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Completed Fellowships

Completed Fellowships

Assessing Arctic Circle (Food-innovation) Clusters

Lead: David Watts, Rowett Institute

Stakeholder: Highlands and Islands Enterprise

Read the Case Study and Report (or Summary)

 

The purpose of this fellowship was threefold, to:

• Understand the benefits for Scotland’s participation in the Artic Food Innovation Clusters with respect to food innovation and local economies.

• Reflect on the strengths and contributions the Highlands and Islands and wider Scotland could make as an effective partner and good global citizen.

• Illustrate possible approaches and models for engagement in line with the UN Sustainable Development Goals, including within the context of a global climate emergency. Sarah Jones, SRUC provided research support for this project.

      

 

 

Just Transitions: a comparative perspective

Lead: Annabel Pinker, James Hutton Institute

Stakeholder: Just Transition Commission

This fellowship has explored examples of Just Transitions in other nations/regions looking at their scope, methodology, approaches to participation and engagement, timelines, perceived risks/benefits and resultant policy outcomes. The main output of this fellowship is a forthcoming report examining evidence from government interventions seeking to manage or minimise the disruption to workers and communities caused by economic structural change similar to that implied by the move to a carbon-neutral economy. The project report can be viewed on the Scottish Government’s website.

      

 

 

Innovative Monitoring for Biodiversity

Lead: Kit Macleod, James Hutton Institute

Stakeholder: SEPA and NatureScot

This project aims to improve the data pipeline, i.e. moving more swiftly/efficiently from the point at which data are gathered, through interpretation and analysis to the point of making data (and interpretations) available. This includes sharing of data between partners to make the widest possible use of those data that are collected. It will also explore the use of new technologies (and increasing the understanding of the potential for new technologies) to gather and process data, including new approaches (e.g. eDNA, earth observation), sensor platforms (e.g. automated recorders, satellite or drones), and data analytic tools.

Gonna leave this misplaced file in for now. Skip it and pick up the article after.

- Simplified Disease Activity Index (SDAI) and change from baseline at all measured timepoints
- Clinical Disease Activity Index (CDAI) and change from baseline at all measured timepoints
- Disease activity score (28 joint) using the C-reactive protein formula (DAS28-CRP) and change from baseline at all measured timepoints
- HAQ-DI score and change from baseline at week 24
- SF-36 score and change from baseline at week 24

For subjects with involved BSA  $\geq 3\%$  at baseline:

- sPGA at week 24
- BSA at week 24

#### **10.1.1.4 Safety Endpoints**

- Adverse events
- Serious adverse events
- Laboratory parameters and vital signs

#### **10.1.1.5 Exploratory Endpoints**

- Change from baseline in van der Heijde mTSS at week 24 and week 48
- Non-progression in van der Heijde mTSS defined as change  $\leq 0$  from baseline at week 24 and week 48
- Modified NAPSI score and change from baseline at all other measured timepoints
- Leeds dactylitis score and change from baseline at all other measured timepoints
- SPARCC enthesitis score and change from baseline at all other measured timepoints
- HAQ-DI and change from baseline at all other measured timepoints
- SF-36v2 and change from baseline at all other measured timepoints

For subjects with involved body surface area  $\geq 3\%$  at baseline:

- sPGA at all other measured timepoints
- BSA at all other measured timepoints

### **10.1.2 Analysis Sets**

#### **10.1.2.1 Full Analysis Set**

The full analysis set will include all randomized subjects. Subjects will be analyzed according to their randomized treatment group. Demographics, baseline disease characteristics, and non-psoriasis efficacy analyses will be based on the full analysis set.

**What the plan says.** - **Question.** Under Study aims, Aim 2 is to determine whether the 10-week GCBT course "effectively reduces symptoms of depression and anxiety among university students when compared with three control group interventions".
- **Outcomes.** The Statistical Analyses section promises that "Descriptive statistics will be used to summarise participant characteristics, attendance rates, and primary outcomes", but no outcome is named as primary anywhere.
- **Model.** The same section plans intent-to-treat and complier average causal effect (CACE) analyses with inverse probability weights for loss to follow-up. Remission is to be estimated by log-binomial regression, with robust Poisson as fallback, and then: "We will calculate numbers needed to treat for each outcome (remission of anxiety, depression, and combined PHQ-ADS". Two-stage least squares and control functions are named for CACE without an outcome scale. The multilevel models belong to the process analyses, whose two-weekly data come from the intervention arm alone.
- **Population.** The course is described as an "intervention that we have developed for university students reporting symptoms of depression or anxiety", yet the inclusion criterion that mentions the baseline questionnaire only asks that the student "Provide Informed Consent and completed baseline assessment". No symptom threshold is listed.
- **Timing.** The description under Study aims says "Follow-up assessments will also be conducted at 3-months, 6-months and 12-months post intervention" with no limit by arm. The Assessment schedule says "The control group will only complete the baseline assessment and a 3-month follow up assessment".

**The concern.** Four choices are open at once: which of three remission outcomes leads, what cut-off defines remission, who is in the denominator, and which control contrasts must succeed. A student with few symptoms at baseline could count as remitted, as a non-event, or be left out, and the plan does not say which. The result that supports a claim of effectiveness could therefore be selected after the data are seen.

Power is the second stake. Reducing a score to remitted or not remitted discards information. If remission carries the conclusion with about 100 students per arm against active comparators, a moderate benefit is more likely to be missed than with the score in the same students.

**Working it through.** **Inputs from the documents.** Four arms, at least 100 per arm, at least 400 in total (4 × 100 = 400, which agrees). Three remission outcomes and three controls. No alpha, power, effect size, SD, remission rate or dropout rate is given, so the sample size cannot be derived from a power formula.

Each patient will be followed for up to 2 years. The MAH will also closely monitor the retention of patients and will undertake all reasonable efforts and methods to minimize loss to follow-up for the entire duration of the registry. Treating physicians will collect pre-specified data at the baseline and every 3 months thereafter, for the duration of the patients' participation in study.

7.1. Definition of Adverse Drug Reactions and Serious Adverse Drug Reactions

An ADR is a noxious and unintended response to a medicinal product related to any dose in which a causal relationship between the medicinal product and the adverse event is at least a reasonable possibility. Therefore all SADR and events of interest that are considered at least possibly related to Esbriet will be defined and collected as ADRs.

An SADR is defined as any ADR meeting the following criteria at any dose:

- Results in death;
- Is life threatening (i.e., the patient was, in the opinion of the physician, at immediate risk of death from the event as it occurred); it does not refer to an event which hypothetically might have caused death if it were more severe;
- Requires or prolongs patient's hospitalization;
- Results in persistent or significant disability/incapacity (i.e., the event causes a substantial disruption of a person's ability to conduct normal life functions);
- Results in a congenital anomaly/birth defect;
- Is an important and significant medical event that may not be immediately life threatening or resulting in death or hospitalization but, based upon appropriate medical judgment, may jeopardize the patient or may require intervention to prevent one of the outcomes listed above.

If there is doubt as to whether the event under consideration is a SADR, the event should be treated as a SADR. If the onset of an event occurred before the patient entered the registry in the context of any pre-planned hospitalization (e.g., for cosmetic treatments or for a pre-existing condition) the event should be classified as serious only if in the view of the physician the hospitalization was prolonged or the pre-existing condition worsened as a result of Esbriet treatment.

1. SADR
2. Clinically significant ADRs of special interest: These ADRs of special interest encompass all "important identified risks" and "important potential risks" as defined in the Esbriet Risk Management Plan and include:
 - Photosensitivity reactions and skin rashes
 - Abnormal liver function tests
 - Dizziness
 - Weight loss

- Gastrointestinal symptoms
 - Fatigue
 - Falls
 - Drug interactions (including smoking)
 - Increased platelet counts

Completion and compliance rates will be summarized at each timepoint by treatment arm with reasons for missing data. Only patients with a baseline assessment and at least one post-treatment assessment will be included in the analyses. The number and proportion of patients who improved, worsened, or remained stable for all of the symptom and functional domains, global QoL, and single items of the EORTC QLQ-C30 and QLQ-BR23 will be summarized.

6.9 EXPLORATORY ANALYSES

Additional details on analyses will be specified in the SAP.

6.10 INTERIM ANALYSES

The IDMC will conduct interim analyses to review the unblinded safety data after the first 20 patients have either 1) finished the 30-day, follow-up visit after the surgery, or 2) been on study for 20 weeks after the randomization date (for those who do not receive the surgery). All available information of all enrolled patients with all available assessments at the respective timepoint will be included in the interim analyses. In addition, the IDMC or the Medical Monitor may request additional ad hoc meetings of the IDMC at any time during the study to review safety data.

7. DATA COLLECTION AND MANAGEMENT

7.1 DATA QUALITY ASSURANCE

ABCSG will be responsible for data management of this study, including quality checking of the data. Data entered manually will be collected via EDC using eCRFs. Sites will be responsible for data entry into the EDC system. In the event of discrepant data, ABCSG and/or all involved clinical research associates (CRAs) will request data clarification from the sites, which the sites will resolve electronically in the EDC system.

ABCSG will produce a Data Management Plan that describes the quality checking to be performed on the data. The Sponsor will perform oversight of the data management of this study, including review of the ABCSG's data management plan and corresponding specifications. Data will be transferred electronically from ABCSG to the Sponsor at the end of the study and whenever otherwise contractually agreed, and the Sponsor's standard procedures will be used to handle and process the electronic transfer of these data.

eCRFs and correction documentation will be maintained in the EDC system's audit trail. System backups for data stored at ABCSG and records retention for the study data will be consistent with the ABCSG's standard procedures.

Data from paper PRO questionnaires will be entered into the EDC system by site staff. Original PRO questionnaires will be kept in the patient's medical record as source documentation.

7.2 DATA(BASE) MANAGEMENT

Connecting research and management needs for the Cairngorms National Park

Lead: Alison Hester, James Hutton Institute

Stakeholder: Cairngorms National Park Authority

This fellowship involved doing a review of published research carried out in the Cairngorms National Park; identifying themes for future development of a Cairngorms Research database; identifying major research gaps from the perspective of the Cairngorms National Park Authority; and exploring how to improve the use of knowledge and data created. Read the full report and/or a short summary.

        

 

 

Ensuring Authenticity, Provenance and Traceability in Scottish Food Products

Lead: Alex Foito, James Hutton Institute

Stakeholder: Scotland Food and Drink

The project delivered research that will help Scotland Food and Drink realise a specific opportunity to develop a high integrity and authenticity assurance programme for the food chain in Scotland. The project focused on the following areas: a. Review of literature on current and emerging technical models and systems for statutory and voluntary monitoring of authenticity within Scottish Salmon and Beef production sectors. b. Compiling a contact list of experts and stakeholders within these sectors for Salmon and Beef production sectors. c. Direct conversations with experts working within different scientific fields. d. Mapping and recommending relevant technologies based on their effectiveness for these sectors. Read a case study about this fellowship.

      

 

 

Resilience of the Food Chain in Scotland in relation to its Safety and Provenance

Lead: Neil Chalmers

Stakeholder: Food Standards Scotland

This project focused on the resilience of the food chain in Scotland with particular regard to potential risks relating to its safety and provenance. The work was set in the context of supporting Food Standard Scotland’s developing food surveillance strategy, which aims to improve the use of data and intelligence to identify trends and emerging issues and enable interventions to be targeted more effectively to areas of greatest risk. Read a blog post about this fellowship.

      

 

 

Knowledge Exchange, Medicated Grit and Scottish Grouse Moors

Lead: Beth Wells, Moredun Research Institute

Stakeholder: Cairngorms National Park Authority

This fellowship focused on building relationships as well as identifying research and knowledge exchange interests with land users, including landowners, managers, gamekeepers and farmers. The fellowship focussed on upland moorland management which is an area where land management and best practice conflicts have arisen in the past; where management practice varies considerably throughout the Cairngorms National Park area and is also a topic in which the Scottish Government’s Strategic Research Programme (SRP) is very active. Read the full report and/or blog post.

      

 

How will Scotland’s environment change by 2030?

Lead: Stephanie Smith, SRUC

Stakeholder: Scottish Futures Forum, Scottish Parliament

Working in partnership with the Scottish Parliament’s Think Tank, this fellowship provided an opportunity to explore what Scotland’s environment might look like in 2030. Read the full report and/or blog post.